Saturday, February 26, 2011

Laying the foundation

Sketch of the front foundation plantings

 As my dear friend suggested I have made a sketch showing the lay out of the plants I have already planted and are planning on planting. The right side is shown in the post below while the left is yet to be completed also shown below.  I have chosen these plants for several reasons: fairly carefree (a little pruning and fertilizer), year round color, and scent.

 On the right side I have chosen pink knockout roses. These are about the easiest roses to care for and they really put on a show of color from spring through fall. They can grow large here in the south if you let them but are so easy to keep pruned to the height you want. Between those I have 'Becky' shasta daisies. I love this flower and have several large clumps around my garden. They multiply quickly without getting out of control. Long bloom time. 'Becky' is the best choice for the south because it stands up really well in the humidity. I have other shasta daisies that droop their petals and leaves but not so with 'Becky'. It is also pretty drought tolerant while other must be constantly watered. Then in front of the roses I have nepta 'Walkers Low'. This has a wonderful spreading graceful habit. It spills onto the walkway and has a wonderful fragrance. It's lovely gray blue foliage and lavender flowers bloom summer into fall, also drought tolerate. I look forward to posting pictures when all are in bloom this year to show you. All three of these colors look great together and you have constant color for most of the year instead of boring green shrubs all year.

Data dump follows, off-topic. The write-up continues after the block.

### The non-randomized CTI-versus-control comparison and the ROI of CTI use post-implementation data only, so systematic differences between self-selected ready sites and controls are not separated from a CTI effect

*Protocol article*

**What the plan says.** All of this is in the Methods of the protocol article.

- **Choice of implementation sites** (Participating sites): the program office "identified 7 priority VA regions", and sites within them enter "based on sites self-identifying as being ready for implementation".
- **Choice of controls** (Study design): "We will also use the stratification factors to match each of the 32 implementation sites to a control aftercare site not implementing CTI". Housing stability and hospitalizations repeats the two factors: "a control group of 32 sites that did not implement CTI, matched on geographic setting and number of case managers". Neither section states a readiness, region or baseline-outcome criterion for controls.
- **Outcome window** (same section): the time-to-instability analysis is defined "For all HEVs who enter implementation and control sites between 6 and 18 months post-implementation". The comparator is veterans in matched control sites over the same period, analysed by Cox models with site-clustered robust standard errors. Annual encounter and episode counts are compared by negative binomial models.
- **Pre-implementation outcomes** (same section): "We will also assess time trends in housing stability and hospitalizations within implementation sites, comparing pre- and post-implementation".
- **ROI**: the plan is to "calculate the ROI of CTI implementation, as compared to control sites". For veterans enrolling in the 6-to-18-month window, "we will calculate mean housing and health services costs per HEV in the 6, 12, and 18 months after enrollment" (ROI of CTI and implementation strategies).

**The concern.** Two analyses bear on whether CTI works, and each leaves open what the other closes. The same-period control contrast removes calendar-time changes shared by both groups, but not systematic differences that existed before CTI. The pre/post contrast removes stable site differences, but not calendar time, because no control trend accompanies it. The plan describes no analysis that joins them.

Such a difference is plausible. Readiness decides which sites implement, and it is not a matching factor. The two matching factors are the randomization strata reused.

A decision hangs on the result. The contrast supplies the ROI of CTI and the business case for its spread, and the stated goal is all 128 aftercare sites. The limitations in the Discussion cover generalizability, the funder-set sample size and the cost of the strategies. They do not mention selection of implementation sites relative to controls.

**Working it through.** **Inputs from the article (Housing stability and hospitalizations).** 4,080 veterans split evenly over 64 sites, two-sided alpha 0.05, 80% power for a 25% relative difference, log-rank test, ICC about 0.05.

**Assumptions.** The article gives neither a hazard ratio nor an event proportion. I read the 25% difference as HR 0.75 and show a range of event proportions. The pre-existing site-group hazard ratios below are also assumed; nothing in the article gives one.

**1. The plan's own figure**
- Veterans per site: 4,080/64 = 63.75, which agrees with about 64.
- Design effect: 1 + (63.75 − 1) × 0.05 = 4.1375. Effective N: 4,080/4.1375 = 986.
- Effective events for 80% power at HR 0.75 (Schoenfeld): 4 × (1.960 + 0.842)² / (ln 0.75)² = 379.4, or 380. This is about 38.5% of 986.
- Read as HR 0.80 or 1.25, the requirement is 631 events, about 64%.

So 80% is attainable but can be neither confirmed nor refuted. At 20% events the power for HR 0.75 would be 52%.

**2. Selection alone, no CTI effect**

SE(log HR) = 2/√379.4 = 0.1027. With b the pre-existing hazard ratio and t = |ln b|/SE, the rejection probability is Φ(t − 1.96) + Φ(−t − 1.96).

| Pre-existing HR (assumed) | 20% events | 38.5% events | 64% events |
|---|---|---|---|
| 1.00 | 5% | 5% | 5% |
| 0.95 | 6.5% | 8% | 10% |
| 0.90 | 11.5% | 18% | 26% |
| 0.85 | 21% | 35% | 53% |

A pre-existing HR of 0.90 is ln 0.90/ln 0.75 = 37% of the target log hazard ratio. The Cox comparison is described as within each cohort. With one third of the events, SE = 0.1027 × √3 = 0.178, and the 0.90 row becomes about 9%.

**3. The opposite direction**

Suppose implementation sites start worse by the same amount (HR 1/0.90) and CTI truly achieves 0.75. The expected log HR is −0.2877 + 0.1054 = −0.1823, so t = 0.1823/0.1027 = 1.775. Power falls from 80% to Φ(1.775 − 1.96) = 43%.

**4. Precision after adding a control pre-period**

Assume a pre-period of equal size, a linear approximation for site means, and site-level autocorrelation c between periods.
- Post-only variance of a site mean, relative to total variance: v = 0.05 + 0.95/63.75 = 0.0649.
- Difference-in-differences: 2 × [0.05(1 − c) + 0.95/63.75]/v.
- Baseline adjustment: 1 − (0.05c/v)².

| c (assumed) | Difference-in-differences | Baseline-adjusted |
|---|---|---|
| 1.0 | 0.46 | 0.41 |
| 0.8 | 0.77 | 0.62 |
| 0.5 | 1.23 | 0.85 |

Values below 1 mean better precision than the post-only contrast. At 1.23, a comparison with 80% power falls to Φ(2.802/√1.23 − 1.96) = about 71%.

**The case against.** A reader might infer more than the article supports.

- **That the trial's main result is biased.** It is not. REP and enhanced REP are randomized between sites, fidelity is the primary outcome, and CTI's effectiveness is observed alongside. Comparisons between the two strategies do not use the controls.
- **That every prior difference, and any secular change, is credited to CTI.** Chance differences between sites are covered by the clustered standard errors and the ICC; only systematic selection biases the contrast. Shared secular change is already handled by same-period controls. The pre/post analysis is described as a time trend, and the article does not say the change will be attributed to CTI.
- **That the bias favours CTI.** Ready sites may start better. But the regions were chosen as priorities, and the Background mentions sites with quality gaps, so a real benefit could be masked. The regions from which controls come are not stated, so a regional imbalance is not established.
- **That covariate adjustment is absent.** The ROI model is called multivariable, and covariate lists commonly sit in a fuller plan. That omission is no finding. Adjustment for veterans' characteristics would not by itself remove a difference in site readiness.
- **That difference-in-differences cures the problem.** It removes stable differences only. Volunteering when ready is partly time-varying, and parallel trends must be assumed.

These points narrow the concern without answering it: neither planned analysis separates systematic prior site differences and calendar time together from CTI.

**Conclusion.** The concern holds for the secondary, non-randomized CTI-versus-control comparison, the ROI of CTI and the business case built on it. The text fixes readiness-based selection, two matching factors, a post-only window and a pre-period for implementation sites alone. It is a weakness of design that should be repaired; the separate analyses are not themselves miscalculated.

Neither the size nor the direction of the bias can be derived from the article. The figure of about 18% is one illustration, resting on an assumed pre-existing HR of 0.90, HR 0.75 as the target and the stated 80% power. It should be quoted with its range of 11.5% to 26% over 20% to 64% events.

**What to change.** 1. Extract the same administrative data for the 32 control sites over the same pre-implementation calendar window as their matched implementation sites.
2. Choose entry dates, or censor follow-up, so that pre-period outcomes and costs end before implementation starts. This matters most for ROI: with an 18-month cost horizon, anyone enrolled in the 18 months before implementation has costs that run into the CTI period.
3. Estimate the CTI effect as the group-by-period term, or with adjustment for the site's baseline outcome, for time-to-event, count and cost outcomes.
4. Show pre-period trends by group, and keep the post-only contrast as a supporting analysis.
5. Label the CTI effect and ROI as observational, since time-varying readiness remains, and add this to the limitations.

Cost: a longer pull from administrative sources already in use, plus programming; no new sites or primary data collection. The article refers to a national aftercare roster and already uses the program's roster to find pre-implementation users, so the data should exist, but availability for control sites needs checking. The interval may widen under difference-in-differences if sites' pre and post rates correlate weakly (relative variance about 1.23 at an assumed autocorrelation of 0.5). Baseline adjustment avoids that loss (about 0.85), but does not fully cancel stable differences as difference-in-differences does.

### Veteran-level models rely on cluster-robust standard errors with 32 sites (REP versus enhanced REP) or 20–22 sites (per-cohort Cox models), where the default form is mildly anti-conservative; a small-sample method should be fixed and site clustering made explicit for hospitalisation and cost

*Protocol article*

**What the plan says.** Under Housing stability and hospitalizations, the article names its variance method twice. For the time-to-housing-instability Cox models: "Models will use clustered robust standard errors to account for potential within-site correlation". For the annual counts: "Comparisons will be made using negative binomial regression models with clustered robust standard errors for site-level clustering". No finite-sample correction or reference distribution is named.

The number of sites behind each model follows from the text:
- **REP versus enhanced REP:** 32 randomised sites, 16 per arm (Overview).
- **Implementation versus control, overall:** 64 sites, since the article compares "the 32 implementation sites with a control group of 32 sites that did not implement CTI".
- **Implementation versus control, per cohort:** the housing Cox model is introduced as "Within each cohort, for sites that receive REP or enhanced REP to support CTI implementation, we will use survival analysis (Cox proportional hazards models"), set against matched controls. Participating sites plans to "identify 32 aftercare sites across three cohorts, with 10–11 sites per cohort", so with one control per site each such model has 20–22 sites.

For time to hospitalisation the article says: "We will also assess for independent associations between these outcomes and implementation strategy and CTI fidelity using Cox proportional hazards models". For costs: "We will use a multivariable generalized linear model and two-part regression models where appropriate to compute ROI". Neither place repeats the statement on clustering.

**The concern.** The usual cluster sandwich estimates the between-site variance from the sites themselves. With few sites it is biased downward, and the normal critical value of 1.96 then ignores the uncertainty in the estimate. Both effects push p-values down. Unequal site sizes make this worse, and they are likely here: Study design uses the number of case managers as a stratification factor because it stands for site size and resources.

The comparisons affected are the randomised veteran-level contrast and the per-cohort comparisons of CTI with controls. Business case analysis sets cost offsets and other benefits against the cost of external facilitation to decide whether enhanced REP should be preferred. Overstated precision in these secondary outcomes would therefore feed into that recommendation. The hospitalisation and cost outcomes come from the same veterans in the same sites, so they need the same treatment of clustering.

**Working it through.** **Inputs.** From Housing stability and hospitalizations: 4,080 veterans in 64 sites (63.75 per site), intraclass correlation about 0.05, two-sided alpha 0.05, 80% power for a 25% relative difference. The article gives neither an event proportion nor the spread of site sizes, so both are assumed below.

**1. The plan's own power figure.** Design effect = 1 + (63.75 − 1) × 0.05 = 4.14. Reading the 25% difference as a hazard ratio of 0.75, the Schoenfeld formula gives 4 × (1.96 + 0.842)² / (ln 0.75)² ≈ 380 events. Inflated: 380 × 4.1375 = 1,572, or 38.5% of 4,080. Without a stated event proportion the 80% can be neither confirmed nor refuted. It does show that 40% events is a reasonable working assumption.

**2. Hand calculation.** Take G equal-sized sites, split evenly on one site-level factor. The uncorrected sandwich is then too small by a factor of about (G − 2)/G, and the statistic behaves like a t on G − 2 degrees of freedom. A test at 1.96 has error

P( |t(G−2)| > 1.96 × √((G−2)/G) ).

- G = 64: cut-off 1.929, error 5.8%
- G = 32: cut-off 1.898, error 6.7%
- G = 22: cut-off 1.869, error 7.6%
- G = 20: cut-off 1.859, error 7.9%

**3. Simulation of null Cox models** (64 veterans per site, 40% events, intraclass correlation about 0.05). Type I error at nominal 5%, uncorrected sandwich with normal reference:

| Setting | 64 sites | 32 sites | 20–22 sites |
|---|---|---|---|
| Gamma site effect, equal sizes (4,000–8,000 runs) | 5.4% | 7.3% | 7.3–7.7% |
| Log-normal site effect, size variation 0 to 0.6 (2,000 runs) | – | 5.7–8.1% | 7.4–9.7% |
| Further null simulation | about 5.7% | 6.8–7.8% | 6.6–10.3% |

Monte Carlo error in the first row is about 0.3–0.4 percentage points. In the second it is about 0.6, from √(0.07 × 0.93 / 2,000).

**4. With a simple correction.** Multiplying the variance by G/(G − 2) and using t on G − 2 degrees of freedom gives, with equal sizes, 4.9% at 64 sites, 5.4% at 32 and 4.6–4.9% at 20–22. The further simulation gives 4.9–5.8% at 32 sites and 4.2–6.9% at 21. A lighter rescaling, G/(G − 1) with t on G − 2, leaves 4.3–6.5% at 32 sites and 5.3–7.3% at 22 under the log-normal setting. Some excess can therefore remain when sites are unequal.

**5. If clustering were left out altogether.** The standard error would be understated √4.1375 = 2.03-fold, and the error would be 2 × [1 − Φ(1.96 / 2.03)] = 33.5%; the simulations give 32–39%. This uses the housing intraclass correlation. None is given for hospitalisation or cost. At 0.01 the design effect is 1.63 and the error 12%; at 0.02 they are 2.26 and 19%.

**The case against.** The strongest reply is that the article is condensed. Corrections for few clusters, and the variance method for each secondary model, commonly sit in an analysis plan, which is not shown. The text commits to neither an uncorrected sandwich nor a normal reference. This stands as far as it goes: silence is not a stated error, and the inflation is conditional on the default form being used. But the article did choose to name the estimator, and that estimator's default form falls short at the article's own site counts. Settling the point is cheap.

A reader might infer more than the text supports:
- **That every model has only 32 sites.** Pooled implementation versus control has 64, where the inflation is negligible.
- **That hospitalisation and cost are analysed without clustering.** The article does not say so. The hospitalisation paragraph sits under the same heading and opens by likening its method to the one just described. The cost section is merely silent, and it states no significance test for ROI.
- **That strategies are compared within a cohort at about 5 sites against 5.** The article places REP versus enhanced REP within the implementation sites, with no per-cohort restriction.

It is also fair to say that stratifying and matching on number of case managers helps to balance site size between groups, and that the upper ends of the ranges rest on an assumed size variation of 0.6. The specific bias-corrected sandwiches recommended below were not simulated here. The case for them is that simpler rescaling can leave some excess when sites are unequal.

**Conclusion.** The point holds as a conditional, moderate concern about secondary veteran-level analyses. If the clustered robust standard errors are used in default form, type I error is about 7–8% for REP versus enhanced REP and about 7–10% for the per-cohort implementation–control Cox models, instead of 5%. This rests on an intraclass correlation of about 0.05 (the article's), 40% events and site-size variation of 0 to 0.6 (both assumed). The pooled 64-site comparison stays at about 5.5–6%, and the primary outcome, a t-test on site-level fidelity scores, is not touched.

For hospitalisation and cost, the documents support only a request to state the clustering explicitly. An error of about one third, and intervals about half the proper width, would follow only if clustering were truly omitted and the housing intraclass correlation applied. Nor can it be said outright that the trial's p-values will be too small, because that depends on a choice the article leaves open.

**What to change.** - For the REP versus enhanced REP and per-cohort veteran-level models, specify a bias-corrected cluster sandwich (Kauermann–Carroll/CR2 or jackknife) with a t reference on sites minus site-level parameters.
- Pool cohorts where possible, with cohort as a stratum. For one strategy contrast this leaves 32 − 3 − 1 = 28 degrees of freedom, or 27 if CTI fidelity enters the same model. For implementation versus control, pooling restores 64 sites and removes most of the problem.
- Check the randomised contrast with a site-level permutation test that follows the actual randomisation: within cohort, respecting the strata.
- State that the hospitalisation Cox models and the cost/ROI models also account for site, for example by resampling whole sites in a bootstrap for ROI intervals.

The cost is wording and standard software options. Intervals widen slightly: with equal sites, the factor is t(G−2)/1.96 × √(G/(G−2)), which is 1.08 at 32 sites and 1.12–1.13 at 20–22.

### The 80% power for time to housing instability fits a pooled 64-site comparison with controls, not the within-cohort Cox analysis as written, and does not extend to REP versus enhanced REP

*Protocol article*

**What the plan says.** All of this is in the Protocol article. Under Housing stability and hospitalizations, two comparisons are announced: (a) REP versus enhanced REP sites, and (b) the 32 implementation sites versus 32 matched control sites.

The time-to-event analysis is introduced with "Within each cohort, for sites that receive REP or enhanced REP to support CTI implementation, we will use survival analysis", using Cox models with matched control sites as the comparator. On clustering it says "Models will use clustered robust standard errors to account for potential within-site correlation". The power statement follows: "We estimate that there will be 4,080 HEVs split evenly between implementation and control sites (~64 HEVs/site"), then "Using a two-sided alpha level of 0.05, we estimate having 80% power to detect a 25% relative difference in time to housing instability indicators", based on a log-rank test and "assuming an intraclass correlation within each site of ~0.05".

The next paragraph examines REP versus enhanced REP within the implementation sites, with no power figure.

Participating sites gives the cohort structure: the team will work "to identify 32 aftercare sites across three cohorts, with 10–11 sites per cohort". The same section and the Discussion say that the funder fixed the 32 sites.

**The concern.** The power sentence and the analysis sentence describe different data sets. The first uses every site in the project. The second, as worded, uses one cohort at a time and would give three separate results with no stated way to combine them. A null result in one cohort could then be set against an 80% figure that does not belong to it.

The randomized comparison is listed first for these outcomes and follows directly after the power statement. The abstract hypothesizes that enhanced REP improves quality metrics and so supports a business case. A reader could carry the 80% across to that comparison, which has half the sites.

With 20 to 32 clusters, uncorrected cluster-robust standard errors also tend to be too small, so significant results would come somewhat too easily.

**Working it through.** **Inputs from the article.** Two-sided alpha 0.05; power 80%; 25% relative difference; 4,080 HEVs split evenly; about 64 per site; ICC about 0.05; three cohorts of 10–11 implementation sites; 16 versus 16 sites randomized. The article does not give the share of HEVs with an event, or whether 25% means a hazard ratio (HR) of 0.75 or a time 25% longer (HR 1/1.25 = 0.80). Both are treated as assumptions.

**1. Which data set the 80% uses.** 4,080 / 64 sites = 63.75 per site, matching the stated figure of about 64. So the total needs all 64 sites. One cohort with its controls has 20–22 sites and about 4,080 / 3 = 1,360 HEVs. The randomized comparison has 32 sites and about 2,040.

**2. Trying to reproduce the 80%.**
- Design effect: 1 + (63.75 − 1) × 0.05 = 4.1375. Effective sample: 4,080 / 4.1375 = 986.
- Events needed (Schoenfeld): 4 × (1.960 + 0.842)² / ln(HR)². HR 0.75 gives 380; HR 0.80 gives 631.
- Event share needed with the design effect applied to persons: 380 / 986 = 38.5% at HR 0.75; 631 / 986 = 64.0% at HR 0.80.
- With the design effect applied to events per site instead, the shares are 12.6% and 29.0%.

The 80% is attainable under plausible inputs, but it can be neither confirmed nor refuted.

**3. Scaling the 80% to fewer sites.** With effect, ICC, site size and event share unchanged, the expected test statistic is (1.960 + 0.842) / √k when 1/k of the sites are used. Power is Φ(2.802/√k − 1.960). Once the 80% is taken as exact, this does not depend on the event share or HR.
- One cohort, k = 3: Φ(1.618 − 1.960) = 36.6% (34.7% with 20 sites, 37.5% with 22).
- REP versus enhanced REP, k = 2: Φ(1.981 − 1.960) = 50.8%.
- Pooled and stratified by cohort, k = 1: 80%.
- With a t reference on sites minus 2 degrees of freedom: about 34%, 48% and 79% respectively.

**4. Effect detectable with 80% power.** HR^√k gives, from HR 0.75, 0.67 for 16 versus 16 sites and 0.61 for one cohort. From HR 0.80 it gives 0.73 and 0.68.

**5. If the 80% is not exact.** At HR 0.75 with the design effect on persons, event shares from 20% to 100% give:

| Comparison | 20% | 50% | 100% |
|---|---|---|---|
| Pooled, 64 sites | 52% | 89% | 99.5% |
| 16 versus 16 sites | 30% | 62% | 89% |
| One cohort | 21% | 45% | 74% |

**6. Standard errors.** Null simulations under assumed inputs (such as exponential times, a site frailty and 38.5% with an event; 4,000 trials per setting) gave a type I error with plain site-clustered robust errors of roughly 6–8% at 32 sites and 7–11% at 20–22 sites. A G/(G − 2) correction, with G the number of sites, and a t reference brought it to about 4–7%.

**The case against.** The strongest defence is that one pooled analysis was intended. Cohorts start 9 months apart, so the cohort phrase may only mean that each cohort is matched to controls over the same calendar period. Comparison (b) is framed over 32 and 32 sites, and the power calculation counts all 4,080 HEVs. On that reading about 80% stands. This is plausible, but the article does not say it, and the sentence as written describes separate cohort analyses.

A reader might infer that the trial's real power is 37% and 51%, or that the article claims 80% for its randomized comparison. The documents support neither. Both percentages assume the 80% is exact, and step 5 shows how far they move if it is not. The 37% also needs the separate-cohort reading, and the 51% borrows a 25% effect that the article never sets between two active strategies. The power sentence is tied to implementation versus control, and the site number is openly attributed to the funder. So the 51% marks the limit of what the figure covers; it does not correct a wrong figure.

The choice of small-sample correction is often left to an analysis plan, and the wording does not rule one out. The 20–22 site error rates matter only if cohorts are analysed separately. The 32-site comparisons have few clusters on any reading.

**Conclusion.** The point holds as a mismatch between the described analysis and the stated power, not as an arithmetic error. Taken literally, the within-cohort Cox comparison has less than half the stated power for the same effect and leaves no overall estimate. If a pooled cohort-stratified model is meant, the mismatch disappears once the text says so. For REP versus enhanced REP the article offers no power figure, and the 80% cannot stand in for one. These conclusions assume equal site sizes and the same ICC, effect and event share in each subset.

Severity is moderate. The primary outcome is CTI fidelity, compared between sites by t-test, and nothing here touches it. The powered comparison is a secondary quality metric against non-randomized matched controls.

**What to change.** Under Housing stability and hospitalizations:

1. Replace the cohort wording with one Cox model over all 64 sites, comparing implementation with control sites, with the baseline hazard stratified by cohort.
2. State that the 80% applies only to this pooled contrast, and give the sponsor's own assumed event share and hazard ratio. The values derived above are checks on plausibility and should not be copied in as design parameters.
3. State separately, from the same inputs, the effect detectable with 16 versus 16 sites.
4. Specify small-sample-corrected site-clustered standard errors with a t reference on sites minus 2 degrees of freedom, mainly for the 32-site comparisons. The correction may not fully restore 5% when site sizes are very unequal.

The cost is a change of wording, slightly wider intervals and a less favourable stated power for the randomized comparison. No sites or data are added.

For the left side, I chose tea olives, white azaleas, low compact gardenias, and daylily 'Happy Returns' as well as annuals around the fountain. Tea olives have the most wonderful delicious sweet scent like orange blossoms and jasmine that wafts in the air. The flowers are very tiny and most people can't believe that such a strong scent can come from such tiny little flowers. They grow in all parts of South Carolina. They are dense evergreen shrubs that have slow to moderate growth. I wanted some evergreen shrubs on the left side for winter interest. So I am also planting a few white flowering azaleas. These are evergreen as well, display flowers in spring, require a little acid fertilizer after they have flowered and pruning only if wanting to keep a certain size. The low compact gardenias have more of a spreading habit but stay compact. Again these are evergreen for year round color and have wonderful fragrant white flowers. Perfect planted near windows, entries, or patios to enjoy the fragrance. All these plants will be planted in the same bed. The azaleas and gardenias are acid loving plants that are perfect for each other (tea olives are not picky about soil but grow best in a soil with lots of organic matter).  I chose white flowering plants as well to balance out the white shasta daisies on the right side of the house. I also have white trim and like the fact that the white also ties into the house. The azaleas give me white flowers in the spring where the gardenias flower in the summer. Planted already in this bed are the 'Happy Returns' daylilies. They too are carefree, drought tolerate, and long bloom time. I like 'Happy Returns' color as it is more a pale yellow rather than the yellow orange of the popular 'Stella Dora' and they are fragrant. Around the fountain I plan to plant annuals that won't cover the fountain but will give me lots of color right by the entrance to the house.

 Something to keep in mind when choosing plants for a foundation area. Compatibility, growing conditions (light, soil), year round interest as it will always be seen since most people enter through the front door and usually it faces the road, and height. I have often seen shrubs that are too large, planted in front of windows and covering them or trees planted too close to the foundation. Always keep in mind the mature size both height and width of your plants and plant accordingly unless you plan to prune.

 I will post a follow up with pictures showing the step by step process.


  1. Great layout! and the Daylilies really are hardy and prolific. We had some of both at our previous house and I plan to find a suitable place for them at This Old House -

  2. Thanks Karen I am anxious to get it finished!